Pregame Post-Ups: Beilein Sought Stevens' Advice on NBA Transition
Sunday, Oct. 13 - Cavaliers at Celtics
Pregame – Beilein Sought Stevens' Advice on NBA Transition
BOSTON – As longtime University of Michigan men’s basketball coach John Beilein was looking to move on from the NCAA to the NBA last season, he sought out advice from a friend of his who had already made the same move in a successful manner. Before earning the Cleveland Cavaliers head coaching job this offseason, Beilein reached out to Celtics coach Brad Stevens, who had made a fairly seamless transition from Butler University to Boston six years prior.
That conversation was brought up during Stevens’ pre-game press conference Sunday afternoon ahead of his first NBA matchup against Beilein and the Cavs, and Stevens shared fond memories of his peer.
“He’s a great coach,” Stevens said of Beilein before their preseason tip-off at TD Garden. “He does a lot of fun things, a lot of cool things, and he’s a great person. We served on a lot of committees in the NCAA. I’ve said this about many people, but when you were recruiting against John Beilein you knew you were in for a fair fight, a real fight, and he was going to do it the right way. I have a lot of respect for John, a heck of a coach.
“My advice was not anything out of the norm. Just that the schedule is a lot harder and the summer is a lot better. That’s all I had for advice.”
One of the reasons why Stevens felt that Beilein wouldn't need much guidance was the fact that Beilein had already been in a head coaching role for more than 40 years. He starting his head coaching career in 1975, one year before Stevens was born.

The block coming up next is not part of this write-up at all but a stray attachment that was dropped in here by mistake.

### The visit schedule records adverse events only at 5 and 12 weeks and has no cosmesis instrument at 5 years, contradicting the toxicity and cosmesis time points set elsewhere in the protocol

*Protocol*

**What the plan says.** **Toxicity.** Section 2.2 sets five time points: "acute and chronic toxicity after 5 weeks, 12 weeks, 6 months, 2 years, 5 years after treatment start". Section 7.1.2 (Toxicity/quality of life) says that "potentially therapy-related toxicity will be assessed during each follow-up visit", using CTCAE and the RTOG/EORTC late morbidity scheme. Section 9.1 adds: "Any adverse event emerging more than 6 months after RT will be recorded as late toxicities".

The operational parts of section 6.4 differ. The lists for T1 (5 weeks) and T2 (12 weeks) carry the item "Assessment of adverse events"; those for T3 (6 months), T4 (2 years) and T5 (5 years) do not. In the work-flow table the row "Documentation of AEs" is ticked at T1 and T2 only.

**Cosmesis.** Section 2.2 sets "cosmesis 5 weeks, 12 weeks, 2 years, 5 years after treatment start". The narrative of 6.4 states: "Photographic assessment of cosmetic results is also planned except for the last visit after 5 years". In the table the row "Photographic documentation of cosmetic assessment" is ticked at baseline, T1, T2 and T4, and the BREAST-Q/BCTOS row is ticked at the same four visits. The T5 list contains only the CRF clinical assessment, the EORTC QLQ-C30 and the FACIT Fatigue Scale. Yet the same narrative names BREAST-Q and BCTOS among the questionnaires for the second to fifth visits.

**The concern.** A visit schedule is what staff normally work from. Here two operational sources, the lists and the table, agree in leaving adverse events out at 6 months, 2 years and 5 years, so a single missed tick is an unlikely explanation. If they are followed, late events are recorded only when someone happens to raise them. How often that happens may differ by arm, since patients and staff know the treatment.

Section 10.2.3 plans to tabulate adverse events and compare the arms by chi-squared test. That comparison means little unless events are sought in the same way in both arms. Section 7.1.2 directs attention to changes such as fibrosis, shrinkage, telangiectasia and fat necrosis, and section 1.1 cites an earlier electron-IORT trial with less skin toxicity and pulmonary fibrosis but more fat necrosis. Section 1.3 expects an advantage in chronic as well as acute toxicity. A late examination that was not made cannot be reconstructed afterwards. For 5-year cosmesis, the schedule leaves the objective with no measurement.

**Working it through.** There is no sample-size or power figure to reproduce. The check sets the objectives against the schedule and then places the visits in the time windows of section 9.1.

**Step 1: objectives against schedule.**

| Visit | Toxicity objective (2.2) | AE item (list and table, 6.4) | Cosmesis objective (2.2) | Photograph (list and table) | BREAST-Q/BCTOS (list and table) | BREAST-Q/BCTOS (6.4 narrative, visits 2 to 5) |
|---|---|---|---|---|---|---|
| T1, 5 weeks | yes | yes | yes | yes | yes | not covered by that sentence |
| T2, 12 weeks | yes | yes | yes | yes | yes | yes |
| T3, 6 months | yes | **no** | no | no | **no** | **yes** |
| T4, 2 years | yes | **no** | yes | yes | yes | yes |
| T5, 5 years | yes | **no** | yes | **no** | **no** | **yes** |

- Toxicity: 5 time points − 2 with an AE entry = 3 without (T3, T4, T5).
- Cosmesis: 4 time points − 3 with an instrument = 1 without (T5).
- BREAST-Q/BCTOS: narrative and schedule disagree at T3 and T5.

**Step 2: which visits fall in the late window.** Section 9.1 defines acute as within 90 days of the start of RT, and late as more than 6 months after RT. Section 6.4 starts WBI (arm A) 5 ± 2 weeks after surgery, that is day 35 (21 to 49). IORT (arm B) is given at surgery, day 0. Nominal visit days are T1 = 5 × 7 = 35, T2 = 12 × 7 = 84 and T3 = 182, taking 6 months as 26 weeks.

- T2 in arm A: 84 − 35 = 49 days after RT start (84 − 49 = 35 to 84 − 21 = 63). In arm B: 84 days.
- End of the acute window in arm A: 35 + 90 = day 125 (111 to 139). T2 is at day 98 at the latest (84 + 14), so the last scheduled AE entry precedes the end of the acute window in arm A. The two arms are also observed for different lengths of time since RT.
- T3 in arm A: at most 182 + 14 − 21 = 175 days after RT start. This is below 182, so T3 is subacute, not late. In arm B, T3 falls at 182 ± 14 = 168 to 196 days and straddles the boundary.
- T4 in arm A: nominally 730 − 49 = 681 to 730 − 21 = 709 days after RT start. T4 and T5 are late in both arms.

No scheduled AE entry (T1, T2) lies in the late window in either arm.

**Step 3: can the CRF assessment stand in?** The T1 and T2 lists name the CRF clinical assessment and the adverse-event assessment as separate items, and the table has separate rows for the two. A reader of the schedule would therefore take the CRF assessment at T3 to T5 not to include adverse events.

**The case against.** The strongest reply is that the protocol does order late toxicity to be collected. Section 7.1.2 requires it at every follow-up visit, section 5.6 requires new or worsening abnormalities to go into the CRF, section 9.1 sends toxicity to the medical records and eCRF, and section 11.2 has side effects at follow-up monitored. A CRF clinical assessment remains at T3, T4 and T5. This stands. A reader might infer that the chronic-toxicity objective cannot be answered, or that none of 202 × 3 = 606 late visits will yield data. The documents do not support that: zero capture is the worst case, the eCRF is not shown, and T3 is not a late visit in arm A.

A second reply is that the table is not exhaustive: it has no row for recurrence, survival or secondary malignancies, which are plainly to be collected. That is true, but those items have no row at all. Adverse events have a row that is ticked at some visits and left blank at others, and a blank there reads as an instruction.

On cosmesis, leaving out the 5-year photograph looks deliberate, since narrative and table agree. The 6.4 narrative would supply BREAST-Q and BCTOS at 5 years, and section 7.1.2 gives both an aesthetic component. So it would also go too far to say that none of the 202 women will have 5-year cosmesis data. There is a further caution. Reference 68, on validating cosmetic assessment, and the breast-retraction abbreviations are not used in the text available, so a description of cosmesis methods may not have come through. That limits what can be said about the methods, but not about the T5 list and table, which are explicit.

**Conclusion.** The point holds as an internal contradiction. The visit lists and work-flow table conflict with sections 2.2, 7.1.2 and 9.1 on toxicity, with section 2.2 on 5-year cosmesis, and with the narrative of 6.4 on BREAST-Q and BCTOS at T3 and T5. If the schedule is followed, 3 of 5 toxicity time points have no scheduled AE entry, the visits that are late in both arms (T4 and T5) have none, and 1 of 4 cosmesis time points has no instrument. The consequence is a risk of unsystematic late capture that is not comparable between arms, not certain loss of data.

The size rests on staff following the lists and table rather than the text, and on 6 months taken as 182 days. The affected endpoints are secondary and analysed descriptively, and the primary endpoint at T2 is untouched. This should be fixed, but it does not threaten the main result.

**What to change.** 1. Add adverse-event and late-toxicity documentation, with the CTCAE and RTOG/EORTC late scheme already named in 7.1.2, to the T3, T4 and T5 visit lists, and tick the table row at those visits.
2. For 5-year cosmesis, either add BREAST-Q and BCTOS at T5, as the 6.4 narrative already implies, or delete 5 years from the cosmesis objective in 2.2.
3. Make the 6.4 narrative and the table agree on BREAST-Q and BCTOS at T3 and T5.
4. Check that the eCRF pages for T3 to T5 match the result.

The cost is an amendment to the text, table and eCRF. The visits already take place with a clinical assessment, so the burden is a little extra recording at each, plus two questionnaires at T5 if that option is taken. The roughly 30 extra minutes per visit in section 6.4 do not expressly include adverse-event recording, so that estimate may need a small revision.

“He’s done this a lot longer than I have,” Stevens said. “I mean, he was a head coach for 20 years by the time he was my age now. So, this guy had never been an assistant and he’s been doing it a long time. He’ll be a lot quicker than I was.
“I think the whole first season was a learning experience from the standpoint of the schedule. It’s just a bear. By March it’s just like nothing you’ve been through physically and just getting ready for the next game over and over and over. I think you learn how to manage that better each time you go through it. I think you have to take a real assessment of your physical health and your own wellness and make sure that you’re not wearing yourself out by the end of the season. And that’s something that I think you learn – not only coaches, but players too when they’re young in the league. The schedule is just different.”
It just so happens to be that one of the first games on Beilein’s schedule will come against his friend Stevens, who is hoping that Beilein can make a smooth transition to the NBA just as he did.
- Taylor Snow